The so-called MJ-12 documents may be bogus, but they represent, by inadvertent co-incidence, a group or groups that Truman established to discover the nature of flying saucers.

The 1953 Robertson Panel, instigated by the CIA, was an extrapolation of Truman’s covert interest in flying saucers, which the CIA and its predecessor, the OSS, carried out from 1945 until the present day.


(Bureaucracies have a life of their own.)

Truman, as progenitor of the U.S. government’s interest in flying saucers and UFOs, set in motions the NSA’s interest (beginning in 1952) and caused the Army (its Military Intelligence Division) and the Navy (its Office of Naval Intelligence) to make forays into the UFO mystery.

Eventually, the Air Force took part in investigating UFOs, but it has always been the CIA where the focal point of the phenomenon has been.


(Naval Research has been primarily responsible for the attempts to duplicate UFO technology, as we note elsewhere.)

Truman knew that flying saucers existed, and that they had a tangibility which indicated their origin was somewhere outside the United States.

His obsession, masked as it was publicly, spurred various agencies of the United States government to pursue the matter, which they do even now, despite the canard that the Air Force abandoned their effort after the 1968 Condon Committee report.

Ufologists would do well to examine the archives and private memoranda and letters of Truman, a man who could kill whole populations and who could keep hidden any material that might tell the public they are being visited by extraterrestrials or a phenomenon with origins closer to home.

Monday, June 25, 2007

Desperation in the UFO Camp


A pilot sighting of a meteorological event over the United Kingdom has UFO hobbyists gaga:


Like the O’Hare “sighting” last November [2006], this observation has UFO believers drooling or frothing at the mouth.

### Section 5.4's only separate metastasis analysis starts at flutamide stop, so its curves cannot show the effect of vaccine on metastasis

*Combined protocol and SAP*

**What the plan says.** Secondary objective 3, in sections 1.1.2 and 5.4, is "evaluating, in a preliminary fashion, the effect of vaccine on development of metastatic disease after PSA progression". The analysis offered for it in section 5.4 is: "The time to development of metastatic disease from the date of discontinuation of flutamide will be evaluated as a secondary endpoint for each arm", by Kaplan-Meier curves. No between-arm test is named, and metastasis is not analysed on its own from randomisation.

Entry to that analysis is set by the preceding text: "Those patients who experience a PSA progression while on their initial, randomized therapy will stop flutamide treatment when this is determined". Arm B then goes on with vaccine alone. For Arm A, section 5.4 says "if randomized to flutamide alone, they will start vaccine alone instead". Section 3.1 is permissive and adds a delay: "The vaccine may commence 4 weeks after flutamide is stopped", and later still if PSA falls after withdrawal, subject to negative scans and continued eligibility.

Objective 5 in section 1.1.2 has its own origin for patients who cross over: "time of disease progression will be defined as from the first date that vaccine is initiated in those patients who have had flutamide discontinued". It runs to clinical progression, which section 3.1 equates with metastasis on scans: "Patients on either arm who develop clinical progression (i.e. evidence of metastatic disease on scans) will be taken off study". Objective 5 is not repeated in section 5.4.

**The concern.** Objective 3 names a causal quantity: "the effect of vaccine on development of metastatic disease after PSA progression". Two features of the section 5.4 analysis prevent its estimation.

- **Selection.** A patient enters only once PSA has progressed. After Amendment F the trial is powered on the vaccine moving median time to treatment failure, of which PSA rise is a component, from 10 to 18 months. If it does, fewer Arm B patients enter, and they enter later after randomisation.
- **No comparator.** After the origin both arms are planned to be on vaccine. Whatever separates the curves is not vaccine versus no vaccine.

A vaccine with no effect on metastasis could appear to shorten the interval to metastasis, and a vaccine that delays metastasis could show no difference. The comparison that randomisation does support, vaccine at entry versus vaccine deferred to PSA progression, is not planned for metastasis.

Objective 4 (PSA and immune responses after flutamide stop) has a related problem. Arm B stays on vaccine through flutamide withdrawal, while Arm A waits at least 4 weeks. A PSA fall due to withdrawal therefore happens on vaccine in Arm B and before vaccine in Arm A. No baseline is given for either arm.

But, as usual, there is nothing more than an observation of something unusual, and paltry circumstantial evidence which doesn’t exactly show that the pilot glimpsed an extraterrestrial spacecraft.

At the 60th anniversary of the (in)famous Kenneth Arnold sighting near Mt. Rainer and the Roswell episode(s), with nothing at all proven about UFOs from those events and many others since, ufologists and UFO mavens are chomping at the bit to re-invigorate the subject, grasping at any straw that resembles an unknown flying object.

The UFO community consists of older gents and ladies, plus a few younger geeks, none of whom has the strength or wherewithal to spur science, the military, the government, or media to take UFOs seriously.

Thus, the rabid enthusiasm for anything that smacks of a legitimate UFO sighting, even when that sighting is obviously prosaic.

The internet has spread the UFO phenomenon thin; too much input with too little substantive progress in resolving the enigmatic and transient “flying saucers.”

So all we have are a bunch of hyperventilating geezers rehashing old sightings and pumping up newer sightings, even those that are clearly not alien space vehicles.

This misplaced fervor should put the nail in the UFO coffin, finally.

Sunday, June 24, 2007

A new Forum site we highly recommend

For those who like civilized dialogue about things UFO and/or paranormal related: